Hello 2024s. I’m about to go on another blogging hiatus, but I wanted to tell you some things before I go:
Exactly two years ago, I was approximately where you are now. A summer of waiting to start at MIT had finally come to a close and I was trying out my shiny new label of “MIT student.” I had just finished my FPOP, started making new friends, and decided my fall schedule.
Of course, for me, all of this was happening in Cambridge, Massachusetts. You are all so bravely navigating this transition remotely. I’ve heard your sadness, disappointment, and anxieties about this upcoming semester. I can’t imagine my first week, month, or year at MIT being anything like this. I encourage you to keep sharing your feelings and experiences with the rest of us upperclassmen. We value you as members of our community and want to help make your transition as positive as it can possibly be. We recognize your unique place in our collective transition to operating as a remote community.
Even though your first semester at MIT will be very different from mine, I think one feeling you and I might have in common is a feeling of disappointment. So many voices – peers, upperclassmen, teachers, parents, movies – had convinced me that my freshman fall would be an amazing experience. In some ways, the fall was was amazing, but many parts were actually quite difficult and painful. I’m not sure why I expected the process of finding my place in a completely foreign community to be a smooth journey. The process is inherently one that requires growth to navigate and survive.
Two years later, I can see the importance of those difficult and painful experiences in catalyzing personal growth that has made me the version of myself I am proud to be today. However, as a freshman, the growth was scary, especially because it was so unexpected. So many things were hard when I had assumed they’d be straightforward, like making close friends and getting good grades. I found myself wondering if I had made a mistake by choosing MIT – my friends at other schools seemed to be having a great time, so why was I struggling so much to feel like I belonged at MIT?
My freshman fall made me change in some important ways: I had to redefine my self worth to be less focused on academics, because for the first time in my life I wasn’t a top student. I had to interrogate my value systems and learn how to simultaneously redefine my values and stand up firmly for what I believe in. I had to learn how to handle fucking up in a more real-world sense than I ever could have in high school. I had to learn to spot and avoid succumbing to peer pressure. I had to critique and change the metrics on which I based my happiness.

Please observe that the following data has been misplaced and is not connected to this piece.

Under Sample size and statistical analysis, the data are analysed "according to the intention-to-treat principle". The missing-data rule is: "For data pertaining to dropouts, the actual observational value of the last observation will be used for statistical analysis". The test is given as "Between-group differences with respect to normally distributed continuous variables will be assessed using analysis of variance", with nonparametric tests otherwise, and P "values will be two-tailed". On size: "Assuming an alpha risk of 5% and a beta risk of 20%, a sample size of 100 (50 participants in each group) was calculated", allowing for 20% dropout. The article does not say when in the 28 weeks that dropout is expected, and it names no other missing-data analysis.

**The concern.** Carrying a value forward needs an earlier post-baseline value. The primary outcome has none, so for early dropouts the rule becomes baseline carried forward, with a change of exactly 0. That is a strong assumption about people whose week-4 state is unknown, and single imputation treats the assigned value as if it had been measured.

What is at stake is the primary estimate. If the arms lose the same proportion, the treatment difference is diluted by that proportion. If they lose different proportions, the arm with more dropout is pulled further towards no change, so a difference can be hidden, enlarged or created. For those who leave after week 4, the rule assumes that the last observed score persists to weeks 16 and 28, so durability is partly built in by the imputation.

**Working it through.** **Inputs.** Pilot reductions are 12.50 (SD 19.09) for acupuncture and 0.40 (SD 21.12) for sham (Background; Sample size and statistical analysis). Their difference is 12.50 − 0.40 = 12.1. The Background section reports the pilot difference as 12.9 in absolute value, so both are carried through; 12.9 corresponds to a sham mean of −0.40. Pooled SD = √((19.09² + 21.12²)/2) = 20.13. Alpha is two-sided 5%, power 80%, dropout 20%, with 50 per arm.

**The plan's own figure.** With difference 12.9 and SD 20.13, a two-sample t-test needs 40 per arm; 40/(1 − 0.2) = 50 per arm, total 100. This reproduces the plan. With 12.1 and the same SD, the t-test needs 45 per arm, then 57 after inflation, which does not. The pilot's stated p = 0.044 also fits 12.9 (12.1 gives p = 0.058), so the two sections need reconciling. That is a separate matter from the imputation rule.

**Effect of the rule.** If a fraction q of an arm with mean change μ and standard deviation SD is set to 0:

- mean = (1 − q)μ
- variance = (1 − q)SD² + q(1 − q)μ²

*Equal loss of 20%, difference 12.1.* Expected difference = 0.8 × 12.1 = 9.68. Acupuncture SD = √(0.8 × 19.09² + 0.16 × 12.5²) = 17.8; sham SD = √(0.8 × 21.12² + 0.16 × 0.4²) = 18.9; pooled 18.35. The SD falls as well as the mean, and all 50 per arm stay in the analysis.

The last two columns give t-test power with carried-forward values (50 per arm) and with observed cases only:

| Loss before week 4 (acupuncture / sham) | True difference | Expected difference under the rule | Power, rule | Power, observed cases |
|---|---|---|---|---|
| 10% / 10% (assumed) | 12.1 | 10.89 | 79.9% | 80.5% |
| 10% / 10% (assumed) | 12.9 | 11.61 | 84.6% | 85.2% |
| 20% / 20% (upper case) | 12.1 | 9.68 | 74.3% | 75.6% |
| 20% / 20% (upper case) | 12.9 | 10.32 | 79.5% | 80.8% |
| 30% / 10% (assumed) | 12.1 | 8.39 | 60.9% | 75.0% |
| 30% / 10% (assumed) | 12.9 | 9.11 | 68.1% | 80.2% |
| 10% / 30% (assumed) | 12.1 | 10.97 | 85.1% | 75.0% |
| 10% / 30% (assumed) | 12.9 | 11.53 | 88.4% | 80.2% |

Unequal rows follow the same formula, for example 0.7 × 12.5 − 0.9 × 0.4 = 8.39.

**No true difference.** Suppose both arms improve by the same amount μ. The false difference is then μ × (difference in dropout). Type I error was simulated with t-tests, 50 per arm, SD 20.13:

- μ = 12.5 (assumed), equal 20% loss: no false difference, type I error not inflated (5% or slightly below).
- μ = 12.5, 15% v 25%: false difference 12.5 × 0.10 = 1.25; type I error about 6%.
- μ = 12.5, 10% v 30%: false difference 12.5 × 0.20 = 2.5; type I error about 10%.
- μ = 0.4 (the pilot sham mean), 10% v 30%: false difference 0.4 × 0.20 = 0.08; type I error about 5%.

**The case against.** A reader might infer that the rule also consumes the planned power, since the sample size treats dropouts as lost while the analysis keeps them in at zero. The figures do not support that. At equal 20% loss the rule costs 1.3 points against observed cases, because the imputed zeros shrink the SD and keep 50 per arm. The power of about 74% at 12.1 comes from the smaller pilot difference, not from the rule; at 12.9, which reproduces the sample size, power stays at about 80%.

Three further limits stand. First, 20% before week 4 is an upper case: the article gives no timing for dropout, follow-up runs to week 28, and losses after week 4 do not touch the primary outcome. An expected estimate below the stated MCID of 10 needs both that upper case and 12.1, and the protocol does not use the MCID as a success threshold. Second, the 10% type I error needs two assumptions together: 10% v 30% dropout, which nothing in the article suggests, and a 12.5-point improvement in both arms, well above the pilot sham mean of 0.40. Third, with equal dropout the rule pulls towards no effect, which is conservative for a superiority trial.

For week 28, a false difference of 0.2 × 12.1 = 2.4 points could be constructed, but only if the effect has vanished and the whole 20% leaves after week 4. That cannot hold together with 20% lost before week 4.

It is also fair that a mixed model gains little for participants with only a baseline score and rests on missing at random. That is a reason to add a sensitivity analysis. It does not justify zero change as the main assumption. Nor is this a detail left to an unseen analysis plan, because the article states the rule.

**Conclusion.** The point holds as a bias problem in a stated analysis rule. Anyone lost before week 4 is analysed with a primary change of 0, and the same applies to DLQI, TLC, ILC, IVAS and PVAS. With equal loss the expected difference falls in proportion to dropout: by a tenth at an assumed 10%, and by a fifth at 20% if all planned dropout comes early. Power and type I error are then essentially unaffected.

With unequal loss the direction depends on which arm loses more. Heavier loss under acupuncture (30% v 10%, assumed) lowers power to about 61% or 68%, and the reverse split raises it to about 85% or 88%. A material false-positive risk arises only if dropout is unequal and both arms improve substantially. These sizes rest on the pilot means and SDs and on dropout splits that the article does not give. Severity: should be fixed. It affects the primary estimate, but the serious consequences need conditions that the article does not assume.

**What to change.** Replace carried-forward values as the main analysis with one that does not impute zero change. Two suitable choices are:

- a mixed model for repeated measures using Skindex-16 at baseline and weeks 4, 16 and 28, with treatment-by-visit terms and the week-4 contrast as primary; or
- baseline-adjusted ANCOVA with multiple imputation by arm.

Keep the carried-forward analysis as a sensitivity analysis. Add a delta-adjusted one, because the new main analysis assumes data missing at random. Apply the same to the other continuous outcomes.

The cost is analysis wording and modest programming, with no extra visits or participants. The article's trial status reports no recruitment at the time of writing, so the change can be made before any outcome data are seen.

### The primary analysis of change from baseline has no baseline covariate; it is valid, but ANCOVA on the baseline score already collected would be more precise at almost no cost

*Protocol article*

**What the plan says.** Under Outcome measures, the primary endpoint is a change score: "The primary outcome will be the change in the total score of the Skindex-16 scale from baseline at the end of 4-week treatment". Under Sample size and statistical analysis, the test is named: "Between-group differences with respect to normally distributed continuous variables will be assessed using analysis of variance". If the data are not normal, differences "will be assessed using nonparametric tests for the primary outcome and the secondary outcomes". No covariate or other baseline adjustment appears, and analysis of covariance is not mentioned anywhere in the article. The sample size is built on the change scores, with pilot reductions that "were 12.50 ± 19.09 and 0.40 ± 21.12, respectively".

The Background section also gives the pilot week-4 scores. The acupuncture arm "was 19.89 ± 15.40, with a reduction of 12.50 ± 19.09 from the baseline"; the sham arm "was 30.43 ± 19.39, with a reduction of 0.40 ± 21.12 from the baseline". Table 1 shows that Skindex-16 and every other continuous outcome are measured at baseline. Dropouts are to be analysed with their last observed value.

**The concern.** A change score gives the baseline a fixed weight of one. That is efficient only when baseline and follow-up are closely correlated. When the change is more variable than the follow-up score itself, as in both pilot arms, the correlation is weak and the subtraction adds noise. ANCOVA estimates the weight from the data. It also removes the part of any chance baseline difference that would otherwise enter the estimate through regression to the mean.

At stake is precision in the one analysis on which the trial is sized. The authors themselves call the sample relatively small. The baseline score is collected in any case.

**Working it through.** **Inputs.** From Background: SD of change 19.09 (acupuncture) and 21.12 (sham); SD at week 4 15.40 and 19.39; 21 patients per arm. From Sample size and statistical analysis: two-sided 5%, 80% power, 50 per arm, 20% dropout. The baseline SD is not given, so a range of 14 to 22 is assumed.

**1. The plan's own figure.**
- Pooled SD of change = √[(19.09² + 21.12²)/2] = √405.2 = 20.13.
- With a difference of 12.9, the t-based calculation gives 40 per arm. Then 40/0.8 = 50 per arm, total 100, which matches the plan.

Time passed. Week by week, I felt more connected to MIT. Today, I feel like I’ve definitely found my place. Have patience with yourself as you try to find your place at MIT. It’s normal for it to take a while. If you find it hard to make close friends, just know that I’ve been there too. Freshman fall can feel like a series of acquaintances, but you will find your best friends eventually (and perhaps unexpectedly). If you find it hard to find a support network at MIT, just know that I’ve been there too. You’ll find your people as you gradually discover the pockets of campus that make you happy. If you feel like MIT is too hard to handle, just know that I’ve been there too. PNR exists to handle this exact transition. Don’t get discouraged by the many challenges you’ll face this fall.
Of course, growth doesn’t stop after freshman year. I’ve found that the most important thing in overcoming each challenge is having a clear value system. When I entered college, I had a vague notion of what my values were, but actually being put in tough situations was eye-opening. I found myself unprepared to make the right decisions, especially when peer pressure was at play.
I’m much more certain now about what my values are and much more ready to stand by them. I made mistakes, but I also made sure to learn from them. You’ll probably make mistakes too – recognize that this doesn’t make you an intrinsically flawed person, but that you’ll need to make real effort to ensure that you actually learn from your mistake. Be ready to put in the work, even though it will often be hard. Mistakes are an opportunity to reflect on and redefine your values. In this process, be ready to have empathy and compassion. Be ready to listen to others’ voices and reflect on how their experiences can help fill in areas where you might have blind spots. Be ready to use your own voice, too. You are as much a member of this community as anyone else and your perspectives are important.
If you feel lost this fall, don’t worry. I’ve been there. Most of us MIT students have been there. I’m wishing you the best in your transition, but I’m also wishing you the most – I hope that your transition challenges you in a multitude of ways. I hope that you find ways to grow, even though you might be in the same physical space you were in high school. The future you will thank you later.